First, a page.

Focal passage: 2 Samuel 11:1-9, 14-17
All of us have a tendency to think we are the center of the universe.
The self-absorption each of us has with ourselves explains the popularity of social media. Yet, the worst self-absorption is the kind that allows a person to value their own pleasure or interest at the expense of others. In 2 Samuel 11, we find that even David, a man after God’s own heart, was guilty of such an attitude.
David looked from his palace roof upon the housetops below where he saw a beautiful woman bathing (2 Samuel 11:2).
First, David was not viewing Bathsheba as another person with feelings, emotions and a family but as a sexual object that he could use for his own pleasure.
Second, David allowed his own desires to outweigh his responsibilities to his neighbor, his God and as king.
When David learned that Bathsheba was the wife of one of his trusted soldiers, this did not prevent him from bringing her to his bedroom (2 Samuel 11:3-4).
In a situation that continued to spiral downhill, David acted against Uriah by taking his wife and, eventually, his life (2 Samuel 11:14-17). The story is a sad and sobering reminder that all of us, no matter how much we love Jesus, can fail to see others as God sees them.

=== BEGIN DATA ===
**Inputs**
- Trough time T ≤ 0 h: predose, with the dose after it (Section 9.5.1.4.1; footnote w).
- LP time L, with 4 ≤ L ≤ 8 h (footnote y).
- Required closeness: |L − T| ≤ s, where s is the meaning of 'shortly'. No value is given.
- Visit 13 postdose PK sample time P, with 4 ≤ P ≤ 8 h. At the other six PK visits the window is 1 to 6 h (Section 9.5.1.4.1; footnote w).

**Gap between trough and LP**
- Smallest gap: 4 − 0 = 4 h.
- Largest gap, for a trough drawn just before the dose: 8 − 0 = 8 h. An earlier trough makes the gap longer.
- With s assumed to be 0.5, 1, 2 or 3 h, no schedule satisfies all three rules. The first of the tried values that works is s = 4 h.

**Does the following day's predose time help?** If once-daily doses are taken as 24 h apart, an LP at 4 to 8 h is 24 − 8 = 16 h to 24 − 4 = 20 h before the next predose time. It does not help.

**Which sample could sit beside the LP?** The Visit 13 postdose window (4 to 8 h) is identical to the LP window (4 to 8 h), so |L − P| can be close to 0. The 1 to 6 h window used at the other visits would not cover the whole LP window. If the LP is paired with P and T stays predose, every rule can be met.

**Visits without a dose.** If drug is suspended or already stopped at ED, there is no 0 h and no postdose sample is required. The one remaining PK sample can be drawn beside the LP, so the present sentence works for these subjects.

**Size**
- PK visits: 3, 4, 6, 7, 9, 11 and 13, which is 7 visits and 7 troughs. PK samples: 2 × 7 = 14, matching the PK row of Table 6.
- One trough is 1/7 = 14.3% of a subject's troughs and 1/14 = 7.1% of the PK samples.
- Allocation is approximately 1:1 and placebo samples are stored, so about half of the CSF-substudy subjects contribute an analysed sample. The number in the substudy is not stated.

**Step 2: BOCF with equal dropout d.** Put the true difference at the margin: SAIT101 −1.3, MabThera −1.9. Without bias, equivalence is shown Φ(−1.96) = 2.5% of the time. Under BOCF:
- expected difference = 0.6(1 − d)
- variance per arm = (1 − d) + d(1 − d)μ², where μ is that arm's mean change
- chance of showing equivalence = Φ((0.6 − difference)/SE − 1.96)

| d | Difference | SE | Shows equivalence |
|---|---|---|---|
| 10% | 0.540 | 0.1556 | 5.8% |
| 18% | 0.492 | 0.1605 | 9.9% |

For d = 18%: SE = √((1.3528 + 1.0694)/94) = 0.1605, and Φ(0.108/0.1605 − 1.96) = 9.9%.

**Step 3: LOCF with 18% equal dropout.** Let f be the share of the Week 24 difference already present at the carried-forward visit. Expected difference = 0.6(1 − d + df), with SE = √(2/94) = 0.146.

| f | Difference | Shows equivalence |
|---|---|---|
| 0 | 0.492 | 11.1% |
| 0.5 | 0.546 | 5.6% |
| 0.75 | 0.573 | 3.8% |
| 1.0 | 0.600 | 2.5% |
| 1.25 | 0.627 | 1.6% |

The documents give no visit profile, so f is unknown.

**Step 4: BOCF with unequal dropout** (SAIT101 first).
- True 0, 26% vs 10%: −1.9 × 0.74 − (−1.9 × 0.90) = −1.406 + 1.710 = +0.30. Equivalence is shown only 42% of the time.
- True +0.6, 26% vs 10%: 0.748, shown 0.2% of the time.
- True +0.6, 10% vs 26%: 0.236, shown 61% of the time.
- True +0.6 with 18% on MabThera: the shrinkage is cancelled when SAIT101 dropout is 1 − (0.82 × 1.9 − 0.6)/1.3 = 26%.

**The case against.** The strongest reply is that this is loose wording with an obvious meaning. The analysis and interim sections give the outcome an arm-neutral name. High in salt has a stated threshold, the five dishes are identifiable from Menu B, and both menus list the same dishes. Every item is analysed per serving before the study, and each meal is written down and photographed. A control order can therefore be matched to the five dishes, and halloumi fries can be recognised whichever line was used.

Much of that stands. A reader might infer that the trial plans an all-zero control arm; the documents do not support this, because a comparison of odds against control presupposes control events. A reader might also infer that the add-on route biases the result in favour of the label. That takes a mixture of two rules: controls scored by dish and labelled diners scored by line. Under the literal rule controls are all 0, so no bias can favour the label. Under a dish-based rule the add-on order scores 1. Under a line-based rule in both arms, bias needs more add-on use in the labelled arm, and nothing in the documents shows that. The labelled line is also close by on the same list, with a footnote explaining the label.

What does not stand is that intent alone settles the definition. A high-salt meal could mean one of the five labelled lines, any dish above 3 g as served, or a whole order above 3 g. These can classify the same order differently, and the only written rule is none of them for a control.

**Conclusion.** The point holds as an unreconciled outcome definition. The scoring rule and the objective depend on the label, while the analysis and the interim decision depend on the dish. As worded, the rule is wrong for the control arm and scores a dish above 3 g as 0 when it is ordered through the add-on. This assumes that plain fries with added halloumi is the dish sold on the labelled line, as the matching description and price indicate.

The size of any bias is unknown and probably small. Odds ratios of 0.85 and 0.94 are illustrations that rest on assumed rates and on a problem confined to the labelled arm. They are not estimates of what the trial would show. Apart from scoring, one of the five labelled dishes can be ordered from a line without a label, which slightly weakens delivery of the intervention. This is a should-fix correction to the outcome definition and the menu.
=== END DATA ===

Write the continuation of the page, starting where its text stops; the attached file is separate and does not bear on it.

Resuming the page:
On the other hand, Christ, although He is the true center of the universe, chose to act in the interest of others. Mark 10:45 says, “For even the Son of Man did not come to be served, but to serve, and to give His life – a ransom for many.”
Rather than seeing others as objects to be used, God saw even in sinful humans valuable souls to be loved and cherished.
Paul reminds us that all of us are to emulate Christ’s sacrificial act in the way we treat and view others: “Do nothing out of rivalry or conceit, but in humility consider others as more important than yourselves. Everyone should look out not only for his own interests, but also for the interests of others” (Philippians 2:3-4).
When we see others as Christ sees them, we will chose to act in their best interest. To start, it will mean that we see others at least as valuable and human as ourselves and practice the “Golden Rule.”